The pandemic has further complicated the U.S. mission in Iraq, where troops were already at risk from Iranian-backed militias. The spread of the virus has caused the U.S.-led coalition to suspend the training of local troops, even as the Americans have withdrawn hundreds of troops out of smaller military bases and consolidated them in a few centers.

The administration is increasing pressure on the Iraqi government to push against the militias. “We believe that we bring a lot to Iraq,” including economic and security assistance as well as trade, David Schenker, the assistant secretary of state for the region, said in a briefing for reporters Thursday.

“But it is on the Iraqis, if they value that relationship, to take certain steps, and that includes providing protection to the coalition forces who are in Iraq if they want those forces to remain,” Schenker said.

Iraqi officials said that protection is unlikely. “No judge will issue an arrest warrant against a senior militia member if he wants to stay alive,” said one senior Iraqi military official. “Let’s be honest. If the militias want to attack” the Americans, “we can’t stop them.”

The administration this week announced a high-level “strategic dialogue” with Iraq, to be held in June. But assuming such a gathering could take place during the pandemic, Iraq has no permanent government that could participate. There has been no official prime minister in Baghdad since late November, when Adel Abdul Mahdi stepped down in the face of mass protests. After a visit from the new head of Iran’s Quds Force, a U.S.-backed candidate, Adnan al-Zurfi, withdrew his candidacy on Thursday when key Shiite parties turned against him.

In Israel, the virus outbreak forced the two sides of the country’s year-long political stalemate to join forces in an emergency unity government. But two weeks after the former Army chief of staff, Benny Gantz, agreed to serve with his rival, Prime Minister Benjamin Netanyahu, the factions have failed to reach a deal over, among other issues, the annexation of Jewish settlements in the West Bank.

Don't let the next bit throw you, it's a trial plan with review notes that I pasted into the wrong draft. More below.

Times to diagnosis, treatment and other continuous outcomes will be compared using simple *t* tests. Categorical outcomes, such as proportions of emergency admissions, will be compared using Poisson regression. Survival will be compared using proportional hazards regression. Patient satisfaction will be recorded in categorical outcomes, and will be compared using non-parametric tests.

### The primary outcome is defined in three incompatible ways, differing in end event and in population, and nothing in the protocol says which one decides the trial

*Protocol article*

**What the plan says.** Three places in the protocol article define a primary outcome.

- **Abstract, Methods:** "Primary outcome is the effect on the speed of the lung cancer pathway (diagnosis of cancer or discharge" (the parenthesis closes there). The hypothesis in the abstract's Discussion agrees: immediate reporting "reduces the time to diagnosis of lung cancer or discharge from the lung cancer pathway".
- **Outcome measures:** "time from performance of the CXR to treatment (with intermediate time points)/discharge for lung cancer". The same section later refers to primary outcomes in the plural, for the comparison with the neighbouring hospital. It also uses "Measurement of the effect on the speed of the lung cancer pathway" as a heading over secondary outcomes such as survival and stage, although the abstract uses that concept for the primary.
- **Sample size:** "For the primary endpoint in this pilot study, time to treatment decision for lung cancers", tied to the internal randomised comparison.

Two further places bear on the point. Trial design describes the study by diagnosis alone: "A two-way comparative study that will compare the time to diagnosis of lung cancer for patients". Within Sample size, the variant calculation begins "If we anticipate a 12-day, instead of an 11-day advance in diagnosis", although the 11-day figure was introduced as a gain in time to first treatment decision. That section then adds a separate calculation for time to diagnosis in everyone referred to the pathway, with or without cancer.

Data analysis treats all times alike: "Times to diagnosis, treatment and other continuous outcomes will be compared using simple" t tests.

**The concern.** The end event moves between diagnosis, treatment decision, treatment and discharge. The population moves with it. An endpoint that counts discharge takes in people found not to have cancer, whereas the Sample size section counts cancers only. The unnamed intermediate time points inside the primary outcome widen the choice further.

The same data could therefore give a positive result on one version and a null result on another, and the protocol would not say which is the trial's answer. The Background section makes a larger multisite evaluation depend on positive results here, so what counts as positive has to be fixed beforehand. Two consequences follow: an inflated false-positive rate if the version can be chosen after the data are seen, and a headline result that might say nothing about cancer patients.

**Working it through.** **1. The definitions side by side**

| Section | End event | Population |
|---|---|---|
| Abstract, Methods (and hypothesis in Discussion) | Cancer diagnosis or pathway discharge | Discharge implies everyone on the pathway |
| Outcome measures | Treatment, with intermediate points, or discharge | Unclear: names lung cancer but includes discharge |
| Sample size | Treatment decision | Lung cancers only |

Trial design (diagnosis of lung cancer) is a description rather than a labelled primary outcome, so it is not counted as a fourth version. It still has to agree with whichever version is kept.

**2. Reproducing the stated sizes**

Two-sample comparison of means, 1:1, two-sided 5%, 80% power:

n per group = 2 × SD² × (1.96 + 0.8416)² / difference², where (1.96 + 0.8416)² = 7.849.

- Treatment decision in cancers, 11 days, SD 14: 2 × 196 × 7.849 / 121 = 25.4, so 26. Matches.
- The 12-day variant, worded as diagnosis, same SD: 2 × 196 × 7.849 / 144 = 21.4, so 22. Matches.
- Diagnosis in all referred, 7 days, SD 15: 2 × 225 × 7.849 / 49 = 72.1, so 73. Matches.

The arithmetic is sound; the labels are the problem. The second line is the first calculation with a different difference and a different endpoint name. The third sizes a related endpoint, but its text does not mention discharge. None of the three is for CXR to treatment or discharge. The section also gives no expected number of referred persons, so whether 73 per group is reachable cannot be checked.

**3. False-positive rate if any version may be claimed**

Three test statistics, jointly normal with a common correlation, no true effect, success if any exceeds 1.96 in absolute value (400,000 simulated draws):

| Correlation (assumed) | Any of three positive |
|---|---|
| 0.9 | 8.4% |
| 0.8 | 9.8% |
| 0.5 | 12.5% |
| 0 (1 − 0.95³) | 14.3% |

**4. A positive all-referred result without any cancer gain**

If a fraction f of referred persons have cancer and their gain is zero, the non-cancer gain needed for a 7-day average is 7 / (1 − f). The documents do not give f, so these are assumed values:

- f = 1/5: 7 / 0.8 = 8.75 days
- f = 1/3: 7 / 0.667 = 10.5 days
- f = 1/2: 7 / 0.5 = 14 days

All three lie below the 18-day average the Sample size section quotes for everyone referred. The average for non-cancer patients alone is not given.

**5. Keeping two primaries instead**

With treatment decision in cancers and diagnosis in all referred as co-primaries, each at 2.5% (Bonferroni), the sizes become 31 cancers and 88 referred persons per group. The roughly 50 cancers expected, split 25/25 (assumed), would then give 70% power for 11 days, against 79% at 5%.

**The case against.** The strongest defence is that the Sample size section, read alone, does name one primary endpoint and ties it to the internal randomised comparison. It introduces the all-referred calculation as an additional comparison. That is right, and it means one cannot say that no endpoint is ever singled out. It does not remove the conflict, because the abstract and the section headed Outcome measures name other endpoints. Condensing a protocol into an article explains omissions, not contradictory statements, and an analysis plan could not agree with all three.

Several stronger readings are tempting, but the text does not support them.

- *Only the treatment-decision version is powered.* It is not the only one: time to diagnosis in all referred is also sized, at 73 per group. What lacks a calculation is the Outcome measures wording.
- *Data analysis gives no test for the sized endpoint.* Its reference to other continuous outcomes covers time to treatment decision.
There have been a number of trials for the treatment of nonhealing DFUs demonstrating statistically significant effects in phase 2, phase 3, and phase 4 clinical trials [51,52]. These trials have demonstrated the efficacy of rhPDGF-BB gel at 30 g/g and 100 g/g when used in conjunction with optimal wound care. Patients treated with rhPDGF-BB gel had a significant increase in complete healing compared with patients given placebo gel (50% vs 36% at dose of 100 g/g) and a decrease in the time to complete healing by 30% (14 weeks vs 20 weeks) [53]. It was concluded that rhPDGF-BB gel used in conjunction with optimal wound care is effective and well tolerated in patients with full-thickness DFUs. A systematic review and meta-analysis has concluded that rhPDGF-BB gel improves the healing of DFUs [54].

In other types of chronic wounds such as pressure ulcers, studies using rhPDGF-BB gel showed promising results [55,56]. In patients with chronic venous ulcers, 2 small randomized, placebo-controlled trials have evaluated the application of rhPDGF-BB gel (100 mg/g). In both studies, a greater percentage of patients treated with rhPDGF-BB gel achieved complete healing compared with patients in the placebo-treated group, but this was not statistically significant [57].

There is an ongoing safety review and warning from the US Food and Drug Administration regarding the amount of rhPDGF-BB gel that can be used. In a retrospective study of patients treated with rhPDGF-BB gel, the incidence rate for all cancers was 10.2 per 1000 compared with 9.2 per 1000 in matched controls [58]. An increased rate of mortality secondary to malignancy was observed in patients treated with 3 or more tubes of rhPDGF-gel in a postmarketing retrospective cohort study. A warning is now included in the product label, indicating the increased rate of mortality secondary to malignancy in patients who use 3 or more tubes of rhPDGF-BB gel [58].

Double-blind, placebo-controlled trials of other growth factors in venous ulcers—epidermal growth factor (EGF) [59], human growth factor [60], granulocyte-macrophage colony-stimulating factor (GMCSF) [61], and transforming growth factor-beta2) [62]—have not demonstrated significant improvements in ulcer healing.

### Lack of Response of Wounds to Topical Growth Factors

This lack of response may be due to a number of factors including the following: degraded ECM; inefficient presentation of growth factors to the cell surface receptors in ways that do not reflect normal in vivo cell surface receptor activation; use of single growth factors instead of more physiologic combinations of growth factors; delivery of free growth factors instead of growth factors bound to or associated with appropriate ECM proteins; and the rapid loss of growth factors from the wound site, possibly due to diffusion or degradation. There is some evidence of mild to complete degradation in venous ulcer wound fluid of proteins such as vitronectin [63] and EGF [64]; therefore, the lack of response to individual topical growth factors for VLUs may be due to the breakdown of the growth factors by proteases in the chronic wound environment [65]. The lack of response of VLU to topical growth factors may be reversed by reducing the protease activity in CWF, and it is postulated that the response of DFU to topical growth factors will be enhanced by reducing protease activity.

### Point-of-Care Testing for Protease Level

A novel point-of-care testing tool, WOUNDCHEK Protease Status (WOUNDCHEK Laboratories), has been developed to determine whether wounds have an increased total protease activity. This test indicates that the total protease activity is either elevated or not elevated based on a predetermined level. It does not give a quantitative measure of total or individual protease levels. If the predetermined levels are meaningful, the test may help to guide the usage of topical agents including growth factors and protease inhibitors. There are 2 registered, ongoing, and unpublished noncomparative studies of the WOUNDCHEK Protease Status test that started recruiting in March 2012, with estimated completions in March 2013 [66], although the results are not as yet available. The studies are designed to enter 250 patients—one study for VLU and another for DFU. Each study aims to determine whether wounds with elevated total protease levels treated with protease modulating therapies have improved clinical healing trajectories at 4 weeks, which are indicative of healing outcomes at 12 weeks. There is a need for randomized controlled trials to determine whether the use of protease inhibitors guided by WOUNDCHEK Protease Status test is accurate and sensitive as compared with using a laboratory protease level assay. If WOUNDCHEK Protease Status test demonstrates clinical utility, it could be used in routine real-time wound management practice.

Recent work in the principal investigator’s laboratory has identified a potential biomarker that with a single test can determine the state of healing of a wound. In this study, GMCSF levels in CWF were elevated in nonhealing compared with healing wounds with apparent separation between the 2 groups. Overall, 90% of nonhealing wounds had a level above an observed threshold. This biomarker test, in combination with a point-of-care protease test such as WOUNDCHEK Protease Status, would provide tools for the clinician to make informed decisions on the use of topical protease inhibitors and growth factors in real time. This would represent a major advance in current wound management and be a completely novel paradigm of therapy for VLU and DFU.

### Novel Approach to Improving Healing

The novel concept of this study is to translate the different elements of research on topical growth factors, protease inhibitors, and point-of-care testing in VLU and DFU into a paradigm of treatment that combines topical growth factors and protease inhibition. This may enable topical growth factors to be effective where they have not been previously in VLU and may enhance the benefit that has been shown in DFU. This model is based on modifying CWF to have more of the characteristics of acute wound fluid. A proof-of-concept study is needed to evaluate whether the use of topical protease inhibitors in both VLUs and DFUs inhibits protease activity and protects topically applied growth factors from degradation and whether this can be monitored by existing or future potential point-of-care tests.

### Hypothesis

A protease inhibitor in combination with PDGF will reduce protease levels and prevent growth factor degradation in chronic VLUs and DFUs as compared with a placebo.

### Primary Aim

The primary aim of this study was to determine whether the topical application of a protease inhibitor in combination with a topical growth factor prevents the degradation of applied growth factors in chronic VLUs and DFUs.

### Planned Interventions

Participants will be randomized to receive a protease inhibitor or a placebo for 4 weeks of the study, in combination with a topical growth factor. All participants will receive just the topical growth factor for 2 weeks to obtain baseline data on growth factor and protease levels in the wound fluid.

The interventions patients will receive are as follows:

U.S. officials had urged a delay in annexation plans, which were envisioned in the Trump administration’s long-awaited Israeli-Palestinian peace plan, until the political upheaval was settled. But there has been little indication the United States has played any significant role in the current talks between Netanyahu and Gantz.

In North Africa and the Arabian Peninsula, the United States has been mostly absent or lacking influence in key crises.

The administration has said repeatedly that humanitarian and medical aid for virus-stricken Iran is exempt from U.S. sanctions, and it blamed Tehran’s Islamist government for failing to help its own people. But other nations have urged the United States to be more proactive in helping the Iranian people. U.S. regional allies have become increasingly divided over the issue, with Saudi Arabia standing firm with the United States, even as the United Arab Emirates has shipped tons of medical equipment, testing kits and other crucial supplies to Iran.

In Yemen, the United States has cut tens of millions of dollars in health care, hygiene promotion and other aid programs, saying that Houthi rebels would interfere with its delivery. But the timing, amid rising concerns about the virus emerging in the area considered the world’s worst humanitarian crisis, has been widely criticized.

“When #COVID19 hits, Yemenis will be uniquely vulnerable,” Oxfam America said in a series of tweets. “We asked @USAID officially to pause its suspension. . . . We are all worried about the lives that will be lost.”

This week, Saudi Arabia declared a unilateral cease-fire in its five-year war against the Houthis. It said it would contribute $500 million to humanitarian response plans there and an additional $25 million to help combat the spread of the virus.

Simon Denyer in Tokyo, Anna Fifield in New Zealand, Steve Hendrix in Jerusalem, Louisa Loveluck in Baghdad, Kareem Fahim in Istanbul, and Sudarsan Raghavan in Cairo contributed to this report.